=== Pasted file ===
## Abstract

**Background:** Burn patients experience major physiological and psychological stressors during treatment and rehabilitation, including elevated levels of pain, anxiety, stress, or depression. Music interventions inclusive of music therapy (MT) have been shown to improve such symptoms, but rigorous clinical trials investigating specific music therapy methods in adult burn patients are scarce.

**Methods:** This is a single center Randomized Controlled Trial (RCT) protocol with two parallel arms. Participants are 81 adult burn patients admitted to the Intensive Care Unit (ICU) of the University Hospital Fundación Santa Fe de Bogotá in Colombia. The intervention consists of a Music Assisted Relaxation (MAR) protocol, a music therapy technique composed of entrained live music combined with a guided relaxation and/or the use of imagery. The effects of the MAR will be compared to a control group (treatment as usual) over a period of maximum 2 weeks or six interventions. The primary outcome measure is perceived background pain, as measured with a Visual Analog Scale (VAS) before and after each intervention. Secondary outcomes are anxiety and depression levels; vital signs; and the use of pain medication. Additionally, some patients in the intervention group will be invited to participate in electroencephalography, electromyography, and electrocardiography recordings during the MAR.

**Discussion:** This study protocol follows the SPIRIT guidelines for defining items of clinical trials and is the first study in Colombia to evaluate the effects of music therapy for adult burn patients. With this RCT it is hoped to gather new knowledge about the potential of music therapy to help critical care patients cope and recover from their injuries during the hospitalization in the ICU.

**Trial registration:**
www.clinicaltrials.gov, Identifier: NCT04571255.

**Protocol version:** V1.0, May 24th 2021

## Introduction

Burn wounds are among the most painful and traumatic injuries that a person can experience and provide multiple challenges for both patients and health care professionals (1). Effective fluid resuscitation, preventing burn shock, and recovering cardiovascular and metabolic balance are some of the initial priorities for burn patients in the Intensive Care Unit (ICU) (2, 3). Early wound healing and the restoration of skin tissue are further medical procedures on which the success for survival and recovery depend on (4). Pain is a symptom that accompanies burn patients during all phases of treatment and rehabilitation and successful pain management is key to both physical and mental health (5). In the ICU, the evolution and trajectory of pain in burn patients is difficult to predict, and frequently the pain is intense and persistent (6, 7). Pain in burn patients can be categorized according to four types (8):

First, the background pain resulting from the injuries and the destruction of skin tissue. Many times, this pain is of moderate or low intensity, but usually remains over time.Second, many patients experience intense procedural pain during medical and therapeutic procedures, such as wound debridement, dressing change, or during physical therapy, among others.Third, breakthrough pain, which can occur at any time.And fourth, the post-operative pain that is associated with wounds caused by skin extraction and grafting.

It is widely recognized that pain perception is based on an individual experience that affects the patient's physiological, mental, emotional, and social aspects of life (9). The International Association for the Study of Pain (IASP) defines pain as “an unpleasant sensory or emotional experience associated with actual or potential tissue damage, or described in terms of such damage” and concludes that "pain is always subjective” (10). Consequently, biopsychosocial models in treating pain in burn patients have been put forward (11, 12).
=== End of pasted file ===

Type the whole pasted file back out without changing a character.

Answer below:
## Abstract

**Background:** Burn patients experience major physiological and psychological stressors during treatment and rehabilitation, including elevated levels of pain, anxiety, stress, or depression. Music interventions inclusive of music therapy (MT) have been shown to improve such symptoms, but rigorous clinical trials investigating specific music therapy methods in adult burn patients are scarce.

**Methods:** This is a single center Randomized Controlled Trial (RCT) protocol with two parallel arms. Participants are 81 adult burn patients admitted to the Intensive Care Unit (ICU) of the University Hospital Fundación Santa Fe de Bogotá in Colombia. The intervention consists of a Music Assisted Relaxation (MAR) protocol, a music therapy technique composed of entrained live music combined with a guided relaxation and/or the use of imagery. The effects of the MAR will be compared to a control group (treatment as usual) over a period of maximum 2 weeks or six interventions. The primary outcome measure is perceived background pain, as measured with a Visual Analog Scale (VAS) before and after each intervention. Secondary outcomes are anxiety and depression levels; vital signs; and the use of pain medication. Additionally, some patients in the intervention group will be invited to participate in electroencephalography, electromyography, and electrocardiography recordings during the MAR.

**Discussion:** This study protocol follows the SPIRIT guidelines for defining items of clinical trials and is the first study in Colombia to evaluate the effects of music therapy for adult burn patients. With this RCT it is hoped to gather new knowledge about the potential of music therapy to help critical care patients cope and recover from their injuries during the hospitalization in the ICU.

**Trial registration:**
www.clinicaltrials.gov, Identifier: NCT04571255.

**Protocol version:** V1.0, May 24th 2021

## Introduction

Burn wounds are among the most painful and traumatic injuries that a person can experience and provide multiple challenges for both patients and health care professionals (1). Effective fluid resuscitation, preventing burn shock, and recovering cardiovascular and metabolic balance are some of the initial priorities for burn patients in the Intensive Care Unit (ICU) (2, 3). Early wound healing and the restoration of skin tissue are further medical procedures on which the success for survival and recovery depend on (4). Pain is a symptom that accompanies burn patients during all phases of treatment and rehabilitation and successful pain management is key to both physical and mental health (5). In the ICU, the evolution and trajectory of pain in burn patients is difficult to predict, and frequently the pain is intense and persistent (6, 7). Pain in burn patients can be categorized according to four types (8):

First, the background pain resulting from the injuries and the destruction of skin tissue. Many times, this pain is of moderate or low intensity, but usually remains over time.Second, many patients experience intense procedural pain during medical and therapeutic procedures, such as wound debridement, dressing change, or during physical therapy, among others.Third, breakthrough pain, which can occur at any time.And fourth, the post-operative pain that is associated with wounds caused by skin extraction and grafting.

It is widely recognized that pain perception is based on an individual experience that affects the patient's physiological, mental, emotional, and social aspects of life (9). The International Association for the Study of Pain (IASP) defines pain as “an unpleasant sensory or emotional experience associated with actual or potential tissue damage, or described in terms of such damage” and concludes that "pain is always subjective” (10). Consequently, biopsychosocial models in treating pain in burn patients have been put forward (11, 12).